If it is Tuesday, this must be Marion. Getting there we had a choice--we could go over Cartridge Pass, a really long way around, or go through the notch on the Cirque Crest southwest of the pass, which had an unknown amount of snow on the back side. We took our chances with the notch and found almost no snow on the backside. (Of course throwing away a thousand feet isn't always the way to start your day.) Once down, we walked a mile or so along a level, narrow valley before heading up a steep snow field. Herb kicked steps at something approaching the speed of sound and before we knew it, we had gained the ridge. The final assent was mostly on large rocks and straight-forward. Easily the best part of the day was the long glissade back down to the valley. We headed back with big smiles and hardly noticed the thousand foot climb back up to the notch. Sadly, we never did remember the tune to Marion the Librarian.
On Wednesday, getting back down to the King's River was no trouble. I wish I could tell you that our shared travails along the river--the mosquitos from hell and the prospect of jumping back on the tree-inspired a sense of togetherness, but that would be wrong. Suffice it to say that we all made it across river and to Bench Lake. The togetherness came when we decided to take the afternoon off. Horizontal and motionless. the five of us solved all the world's problems.
Thursday was another story. We got an early start and tiptoed past other campers before dropping a few hundred feet to reach the base of Arrow Peak. From the saddle it is no trouble getting to the peak, nothing too fancy at the top. The views from Arrow are fantastic. In every direction, the Sierra's emblems stand out. Back on the saddle Pyramid Peak looks close, but it is a long way down. From deep in the basin between Arrow and Pyramid, we took a nice chute up to gain the Pyramid ridge. The much-promised ridge trail indeed leads to the peak, which is just where we found it. We made it back to the Arrow saddle while there was still day light leg but not much. Did I mention that the route from Bench lake to the base of Arrow was cross-country, through the woods? Did you know that it can be hard to find a lake in the woods after dark?. But hey, we made it back by 9 pm or so and our stoves never knew the difference.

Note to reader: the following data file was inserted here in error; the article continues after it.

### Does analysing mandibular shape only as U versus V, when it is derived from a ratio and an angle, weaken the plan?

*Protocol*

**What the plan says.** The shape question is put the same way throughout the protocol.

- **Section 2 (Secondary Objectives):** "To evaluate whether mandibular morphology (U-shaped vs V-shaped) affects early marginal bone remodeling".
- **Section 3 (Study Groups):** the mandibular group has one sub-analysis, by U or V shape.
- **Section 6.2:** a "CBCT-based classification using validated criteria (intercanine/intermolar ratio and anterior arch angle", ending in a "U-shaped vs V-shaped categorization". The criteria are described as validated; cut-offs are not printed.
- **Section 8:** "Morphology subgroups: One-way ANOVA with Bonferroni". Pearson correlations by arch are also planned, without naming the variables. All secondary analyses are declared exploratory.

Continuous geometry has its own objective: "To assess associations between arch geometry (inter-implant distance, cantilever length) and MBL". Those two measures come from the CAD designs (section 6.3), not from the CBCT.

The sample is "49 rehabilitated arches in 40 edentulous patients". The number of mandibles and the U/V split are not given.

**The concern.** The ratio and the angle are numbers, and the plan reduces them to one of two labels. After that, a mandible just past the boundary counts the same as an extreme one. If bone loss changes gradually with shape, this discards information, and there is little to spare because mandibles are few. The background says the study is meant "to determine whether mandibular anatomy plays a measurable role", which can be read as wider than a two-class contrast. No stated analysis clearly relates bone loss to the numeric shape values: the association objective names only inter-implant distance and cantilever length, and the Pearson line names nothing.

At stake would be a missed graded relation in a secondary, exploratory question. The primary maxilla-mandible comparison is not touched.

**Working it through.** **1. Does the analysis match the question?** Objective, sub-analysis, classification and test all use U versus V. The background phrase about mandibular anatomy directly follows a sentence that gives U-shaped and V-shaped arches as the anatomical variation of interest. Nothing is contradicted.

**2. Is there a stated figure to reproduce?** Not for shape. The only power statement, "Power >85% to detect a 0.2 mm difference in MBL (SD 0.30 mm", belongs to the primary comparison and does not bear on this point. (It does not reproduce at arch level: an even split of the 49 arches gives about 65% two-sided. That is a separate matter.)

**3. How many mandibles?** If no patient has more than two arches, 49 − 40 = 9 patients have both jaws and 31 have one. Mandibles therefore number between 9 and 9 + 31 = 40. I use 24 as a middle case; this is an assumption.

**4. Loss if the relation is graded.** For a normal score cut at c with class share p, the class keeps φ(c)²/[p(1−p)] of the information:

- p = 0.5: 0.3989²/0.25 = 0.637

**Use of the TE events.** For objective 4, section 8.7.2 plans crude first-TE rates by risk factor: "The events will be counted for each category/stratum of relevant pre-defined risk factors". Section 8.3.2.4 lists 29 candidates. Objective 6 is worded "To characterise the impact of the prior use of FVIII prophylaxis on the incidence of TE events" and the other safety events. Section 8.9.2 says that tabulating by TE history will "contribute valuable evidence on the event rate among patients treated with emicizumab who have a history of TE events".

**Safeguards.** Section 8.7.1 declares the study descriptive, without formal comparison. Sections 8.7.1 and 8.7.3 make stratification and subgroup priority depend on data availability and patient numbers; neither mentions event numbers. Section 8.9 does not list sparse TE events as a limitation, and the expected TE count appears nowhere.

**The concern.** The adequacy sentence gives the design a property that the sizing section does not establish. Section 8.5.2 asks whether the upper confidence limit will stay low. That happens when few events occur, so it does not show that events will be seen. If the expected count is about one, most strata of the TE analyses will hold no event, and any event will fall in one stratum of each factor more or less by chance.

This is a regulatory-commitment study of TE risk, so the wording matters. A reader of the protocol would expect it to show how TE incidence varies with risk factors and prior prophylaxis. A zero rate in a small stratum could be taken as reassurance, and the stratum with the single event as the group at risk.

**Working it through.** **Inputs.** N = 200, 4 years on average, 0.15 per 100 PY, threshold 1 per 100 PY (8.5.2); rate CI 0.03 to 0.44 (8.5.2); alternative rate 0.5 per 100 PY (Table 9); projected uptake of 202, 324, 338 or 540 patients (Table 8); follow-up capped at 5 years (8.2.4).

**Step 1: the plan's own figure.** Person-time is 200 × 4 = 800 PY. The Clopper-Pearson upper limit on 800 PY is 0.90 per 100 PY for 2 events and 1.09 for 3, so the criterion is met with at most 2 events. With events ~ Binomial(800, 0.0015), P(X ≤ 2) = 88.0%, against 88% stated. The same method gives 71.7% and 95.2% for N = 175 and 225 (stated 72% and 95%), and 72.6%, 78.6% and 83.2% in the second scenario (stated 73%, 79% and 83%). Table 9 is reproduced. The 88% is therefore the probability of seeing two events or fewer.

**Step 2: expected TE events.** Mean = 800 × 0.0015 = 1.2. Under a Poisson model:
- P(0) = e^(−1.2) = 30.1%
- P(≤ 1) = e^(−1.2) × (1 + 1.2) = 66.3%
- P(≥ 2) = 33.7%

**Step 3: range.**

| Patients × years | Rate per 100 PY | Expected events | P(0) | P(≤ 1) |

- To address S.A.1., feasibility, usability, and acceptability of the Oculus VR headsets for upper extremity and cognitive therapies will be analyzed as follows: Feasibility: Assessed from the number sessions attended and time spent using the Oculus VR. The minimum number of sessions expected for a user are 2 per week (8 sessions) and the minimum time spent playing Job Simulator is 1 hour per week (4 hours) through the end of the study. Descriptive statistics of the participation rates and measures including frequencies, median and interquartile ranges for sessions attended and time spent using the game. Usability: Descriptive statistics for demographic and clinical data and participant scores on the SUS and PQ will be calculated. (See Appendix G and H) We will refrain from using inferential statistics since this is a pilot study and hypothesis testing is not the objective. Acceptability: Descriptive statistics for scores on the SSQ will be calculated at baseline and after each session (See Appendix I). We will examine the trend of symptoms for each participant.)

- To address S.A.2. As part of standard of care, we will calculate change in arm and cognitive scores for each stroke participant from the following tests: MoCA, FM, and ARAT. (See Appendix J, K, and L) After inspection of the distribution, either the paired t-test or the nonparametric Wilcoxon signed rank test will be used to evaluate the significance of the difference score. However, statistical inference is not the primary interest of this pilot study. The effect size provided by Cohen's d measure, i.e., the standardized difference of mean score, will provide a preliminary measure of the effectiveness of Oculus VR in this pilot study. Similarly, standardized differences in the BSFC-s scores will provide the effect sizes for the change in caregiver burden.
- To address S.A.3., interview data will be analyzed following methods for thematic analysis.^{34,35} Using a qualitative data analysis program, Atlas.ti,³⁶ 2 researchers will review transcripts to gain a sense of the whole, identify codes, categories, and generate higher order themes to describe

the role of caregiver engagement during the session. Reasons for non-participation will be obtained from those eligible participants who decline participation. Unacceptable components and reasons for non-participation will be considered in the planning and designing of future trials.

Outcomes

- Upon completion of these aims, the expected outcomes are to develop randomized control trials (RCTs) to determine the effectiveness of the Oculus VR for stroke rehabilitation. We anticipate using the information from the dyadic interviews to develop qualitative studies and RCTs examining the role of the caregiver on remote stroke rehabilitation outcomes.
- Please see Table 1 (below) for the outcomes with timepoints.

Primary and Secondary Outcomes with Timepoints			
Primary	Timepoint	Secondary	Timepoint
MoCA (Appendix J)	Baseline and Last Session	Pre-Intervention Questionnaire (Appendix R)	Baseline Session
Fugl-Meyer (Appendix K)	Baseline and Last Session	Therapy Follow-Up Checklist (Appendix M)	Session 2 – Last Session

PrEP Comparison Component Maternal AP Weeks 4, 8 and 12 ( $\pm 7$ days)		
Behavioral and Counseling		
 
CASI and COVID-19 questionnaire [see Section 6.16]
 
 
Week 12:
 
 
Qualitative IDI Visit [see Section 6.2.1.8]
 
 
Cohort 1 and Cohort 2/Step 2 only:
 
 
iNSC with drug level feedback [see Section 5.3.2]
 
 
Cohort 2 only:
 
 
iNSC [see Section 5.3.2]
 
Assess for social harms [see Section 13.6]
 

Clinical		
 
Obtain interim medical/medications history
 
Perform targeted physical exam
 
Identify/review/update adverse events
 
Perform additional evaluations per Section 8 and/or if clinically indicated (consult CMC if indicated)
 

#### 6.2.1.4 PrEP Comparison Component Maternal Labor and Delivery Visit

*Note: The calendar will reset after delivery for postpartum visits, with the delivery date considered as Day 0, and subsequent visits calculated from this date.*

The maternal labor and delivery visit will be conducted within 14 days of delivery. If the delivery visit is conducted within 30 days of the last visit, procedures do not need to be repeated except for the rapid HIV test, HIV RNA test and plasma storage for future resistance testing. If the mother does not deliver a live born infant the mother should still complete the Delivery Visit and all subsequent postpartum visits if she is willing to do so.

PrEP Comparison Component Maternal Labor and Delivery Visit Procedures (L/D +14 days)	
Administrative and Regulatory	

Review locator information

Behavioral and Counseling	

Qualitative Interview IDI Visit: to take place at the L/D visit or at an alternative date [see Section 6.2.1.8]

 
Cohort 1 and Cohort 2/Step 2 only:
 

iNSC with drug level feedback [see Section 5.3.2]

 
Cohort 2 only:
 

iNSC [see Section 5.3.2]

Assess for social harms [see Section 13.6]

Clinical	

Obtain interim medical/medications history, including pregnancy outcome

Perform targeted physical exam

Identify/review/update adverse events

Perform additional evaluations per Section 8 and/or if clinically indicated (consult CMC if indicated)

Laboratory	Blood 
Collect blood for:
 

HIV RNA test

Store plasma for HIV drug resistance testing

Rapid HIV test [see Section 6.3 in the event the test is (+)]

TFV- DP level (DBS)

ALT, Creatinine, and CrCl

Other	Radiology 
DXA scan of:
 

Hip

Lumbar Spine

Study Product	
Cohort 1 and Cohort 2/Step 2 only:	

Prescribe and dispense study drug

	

On Friday, dirty, tired and happy, we walked up to Taboose Pass and down to the desert. From the trailhead Herb headed to Mammoth for more climbing. The rest of us went to Lone Pine for Pizza and then on to LA. Herb and Dianne calculated that we had climbed over 25,000 feet in total. We stepped on at least that many rocks, everyone a friend.